- Acting as an antioxidant in the body
- Helping with immune system function
|Age Group||Recommended Dietary Allowance|
|1-3||6 milligrams (mg)||6 mg|
|4-8||7 mg||7 mg|
|9-13||11 mg||11 mg|
|14-18||15 mg||15 mg|
|19+||15 mg||15 mg|
|19+ lactation||19 mg||n/a|
Vitamin E Deficiency
- Neurologic symptoms, such as impaired balance and coordination
- Muscle weakness
- Retinal degeneration (thinning of the lining of the inner eye)
Vitamin E Toxicity
Major Food Sources
Vitamin E content
|Wheat germ oil||1 tablespoon||20.3|
|Sunflower seeds, dry roasted||1 ounce||7.4|
|Sunflower oil||1 tablespoon||5.6|
|Hazelnuts, dry roasted||1 ounce||4.3|
|Safflower oil||1 tablespoon||4.6|
|Almonds, dry roasted||1 ounce||6.8|
|Peanut butter||2 tablespoon||2.9|
|Corn oil||1 tablespoon||1.9|
|Mango, raw||½ cup||0.7|
|Peanuts, dry roasted||1 ounce||2.2|
|Broccoli, boiled||½ cup||1.9|
Populations at Risk for Vitamin E Deficiency
- People with a reduced ability to absorb dietary fat—Because vitamin E is a fat-soluble vitamin, fat is required for its absorption. Some conditions that can cause fat malabsorption include Crohn's disease, cystic fibrosis, celiac disease, pancreatic enzyme deficiency, and liver disease.
- Patients after gastric bypass surgery
- Very low birth weight infants—These infants are usually under the care of a neonatologist, who will evaluate and treat the premature infant's exact nutrition needs.
- People who suffer from abetalipoproteinemia—This is a rare inherited disorder of fat metabolism that results in poor absorption of dietary fat and vitamin E.
Tips for Increasing Your Vitamin E Intake:
- Sprinkle wheat germ on your cereal or oatmeal.
- Add sunflower seeds or nuts to a salad or stir-fry.
- Add mango or blueberries to yogurt for an afternoon snack.
- If you take a vitamin supplement, make sure it contains vitamin E.
Academy of Nutrition and Dietetics http://www.eatright.org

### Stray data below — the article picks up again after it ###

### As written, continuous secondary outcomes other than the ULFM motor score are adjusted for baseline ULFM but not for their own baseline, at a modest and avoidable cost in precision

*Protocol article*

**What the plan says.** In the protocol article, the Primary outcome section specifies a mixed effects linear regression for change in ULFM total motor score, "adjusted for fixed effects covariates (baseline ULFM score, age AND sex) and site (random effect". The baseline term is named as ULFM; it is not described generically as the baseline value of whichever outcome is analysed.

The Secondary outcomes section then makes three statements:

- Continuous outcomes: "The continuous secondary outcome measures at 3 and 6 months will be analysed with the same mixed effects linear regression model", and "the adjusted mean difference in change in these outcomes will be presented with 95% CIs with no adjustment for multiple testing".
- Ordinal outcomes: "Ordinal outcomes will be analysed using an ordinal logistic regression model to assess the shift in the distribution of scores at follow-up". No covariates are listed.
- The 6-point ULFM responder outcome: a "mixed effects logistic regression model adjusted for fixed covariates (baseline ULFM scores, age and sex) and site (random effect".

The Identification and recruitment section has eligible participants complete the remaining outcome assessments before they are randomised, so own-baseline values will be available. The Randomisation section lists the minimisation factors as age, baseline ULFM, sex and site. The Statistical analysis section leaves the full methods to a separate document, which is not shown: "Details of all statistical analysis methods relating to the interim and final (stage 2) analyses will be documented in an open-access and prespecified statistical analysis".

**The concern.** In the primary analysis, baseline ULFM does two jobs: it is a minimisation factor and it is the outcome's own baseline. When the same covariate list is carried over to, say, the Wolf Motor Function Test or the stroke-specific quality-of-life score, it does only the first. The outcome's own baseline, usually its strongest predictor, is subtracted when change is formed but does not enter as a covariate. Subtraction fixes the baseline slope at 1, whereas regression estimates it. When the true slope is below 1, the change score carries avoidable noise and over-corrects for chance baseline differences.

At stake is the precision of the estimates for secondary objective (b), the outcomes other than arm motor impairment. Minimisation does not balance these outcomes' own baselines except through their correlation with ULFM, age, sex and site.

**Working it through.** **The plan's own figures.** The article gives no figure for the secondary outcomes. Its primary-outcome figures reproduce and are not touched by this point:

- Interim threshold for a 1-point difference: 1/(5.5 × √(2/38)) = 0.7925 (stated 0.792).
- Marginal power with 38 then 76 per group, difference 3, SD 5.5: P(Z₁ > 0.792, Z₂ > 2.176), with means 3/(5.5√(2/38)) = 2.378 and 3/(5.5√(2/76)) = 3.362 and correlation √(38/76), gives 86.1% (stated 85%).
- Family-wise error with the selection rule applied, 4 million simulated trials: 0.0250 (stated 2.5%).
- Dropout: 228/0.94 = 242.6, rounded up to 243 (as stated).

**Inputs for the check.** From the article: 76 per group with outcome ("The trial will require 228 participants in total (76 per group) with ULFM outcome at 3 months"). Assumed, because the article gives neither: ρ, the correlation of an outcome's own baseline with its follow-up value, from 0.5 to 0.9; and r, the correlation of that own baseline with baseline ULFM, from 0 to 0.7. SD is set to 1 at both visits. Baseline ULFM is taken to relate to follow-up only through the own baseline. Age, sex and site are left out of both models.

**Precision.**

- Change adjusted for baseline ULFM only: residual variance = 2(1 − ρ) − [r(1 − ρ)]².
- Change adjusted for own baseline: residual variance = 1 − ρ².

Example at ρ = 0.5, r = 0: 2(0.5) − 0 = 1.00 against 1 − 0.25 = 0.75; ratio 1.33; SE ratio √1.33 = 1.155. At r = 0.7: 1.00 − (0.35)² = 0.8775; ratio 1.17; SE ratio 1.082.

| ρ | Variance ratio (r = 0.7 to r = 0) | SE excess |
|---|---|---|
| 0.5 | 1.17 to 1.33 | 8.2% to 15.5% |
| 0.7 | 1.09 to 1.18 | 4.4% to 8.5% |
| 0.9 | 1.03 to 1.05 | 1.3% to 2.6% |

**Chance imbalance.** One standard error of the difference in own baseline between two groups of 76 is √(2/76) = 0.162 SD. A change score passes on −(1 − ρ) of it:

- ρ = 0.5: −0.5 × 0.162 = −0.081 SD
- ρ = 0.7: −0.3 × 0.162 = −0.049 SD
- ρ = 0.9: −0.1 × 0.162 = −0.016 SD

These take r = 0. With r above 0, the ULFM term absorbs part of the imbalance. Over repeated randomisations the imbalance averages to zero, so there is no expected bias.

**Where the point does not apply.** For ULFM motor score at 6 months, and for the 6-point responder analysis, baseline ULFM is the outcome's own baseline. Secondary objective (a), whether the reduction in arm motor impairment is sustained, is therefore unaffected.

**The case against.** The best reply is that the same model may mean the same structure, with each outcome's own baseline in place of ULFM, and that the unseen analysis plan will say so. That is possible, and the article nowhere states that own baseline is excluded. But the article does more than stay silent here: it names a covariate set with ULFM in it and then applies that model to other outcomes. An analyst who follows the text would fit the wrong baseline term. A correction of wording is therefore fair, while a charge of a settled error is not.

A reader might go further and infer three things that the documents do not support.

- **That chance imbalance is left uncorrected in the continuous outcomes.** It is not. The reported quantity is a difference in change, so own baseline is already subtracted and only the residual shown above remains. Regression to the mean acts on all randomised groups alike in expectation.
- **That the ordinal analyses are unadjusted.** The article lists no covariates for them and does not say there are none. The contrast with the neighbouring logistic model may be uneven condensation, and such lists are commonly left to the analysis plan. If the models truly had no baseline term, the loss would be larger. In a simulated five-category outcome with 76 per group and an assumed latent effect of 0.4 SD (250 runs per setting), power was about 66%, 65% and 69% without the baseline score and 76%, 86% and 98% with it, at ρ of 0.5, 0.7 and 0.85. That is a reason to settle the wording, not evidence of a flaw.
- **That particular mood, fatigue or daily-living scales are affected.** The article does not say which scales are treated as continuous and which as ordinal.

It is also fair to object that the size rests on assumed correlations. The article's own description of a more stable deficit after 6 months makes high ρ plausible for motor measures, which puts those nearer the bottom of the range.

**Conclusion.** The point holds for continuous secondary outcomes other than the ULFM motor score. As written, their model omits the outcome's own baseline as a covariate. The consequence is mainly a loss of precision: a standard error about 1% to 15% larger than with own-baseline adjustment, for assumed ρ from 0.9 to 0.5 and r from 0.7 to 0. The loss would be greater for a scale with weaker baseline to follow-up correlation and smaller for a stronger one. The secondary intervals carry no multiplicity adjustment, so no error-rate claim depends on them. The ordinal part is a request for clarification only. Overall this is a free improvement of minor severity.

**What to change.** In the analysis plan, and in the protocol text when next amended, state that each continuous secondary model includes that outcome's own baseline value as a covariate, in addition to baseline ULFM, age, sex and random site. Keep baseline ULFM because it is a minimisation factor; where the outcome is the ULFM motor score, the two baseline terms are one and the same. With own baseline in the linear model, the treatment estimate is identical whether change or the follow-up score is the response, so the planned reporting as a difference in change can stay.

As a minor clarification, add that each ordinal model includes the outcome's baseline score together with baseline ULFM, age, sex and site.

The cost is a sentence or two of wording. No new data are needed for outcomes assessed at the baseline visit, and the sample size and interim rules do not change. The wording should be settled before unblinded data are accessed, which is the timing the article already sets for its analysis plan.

United States Department of Agriculture http://www.usda.gov/wps/portal/usdahome
Dietitians of Canada http://www.dietitians.ca
Health Canada Food and Nutrition http://www.hc-sc.gc.ca/fn-an/index-eng.php
Bariatric surgery. EBSCO DynaMed website. Available at: http://www.ebscohost.com/dynamed/what.php. Updated January 12, 2013. Accessed February 7, 2013.
Dietary supplement fact sheet: vitamin E. Office of Dietary Supplements: National Institutes of Health website. Available at: http://ods.od.nih.gov/factsheets/VitaminE-HealthProfessional/. Updated October 11, 2011. Accessed February 7, 2013.
Lippman SM, Klein EA, Goodman PJ, et al. Effect of selenium and vitamin E on risk of prostate cancer and other cancers: the Selenium and Vitamin E Cancer Prevention Trial (SELECT). JAMA. 2009 Jan 7;301(1):39-51.
Miller ER 3rd, Pastor-Barriuso R, Dalal D, Riemersma RA, Appel LJ, Guallar E. Meta-analysis: high-dosage vitamin E supplementation may increase all-cause mortality. Ann Intern Med. 2005 Jan 4;142(1):37-46.
Stratton J, Godwin M. The effect of supplemental vitamins and minerals on the development of prostate cancer: a systematic review and meta-analysis. Fam Pract. 2011 Jun;28(3):243-52.
Vitamin E. EBSCO DynaMed website. Available at: http://www.ebscohost.com/dynamed/what.php. Updated October 23, 2012. Accessed February 7, 2013.
Vitamin E deficiency. EBSCO DynaMed website. Available at: http://www.ebscohost.com/dynamed/what.php. Updated April 27, 2010. Accessed February 7, 2013.
- Reviewer: Brian Randall, MD
- Review Date: 02/2013
- Update Date: 02/07/2013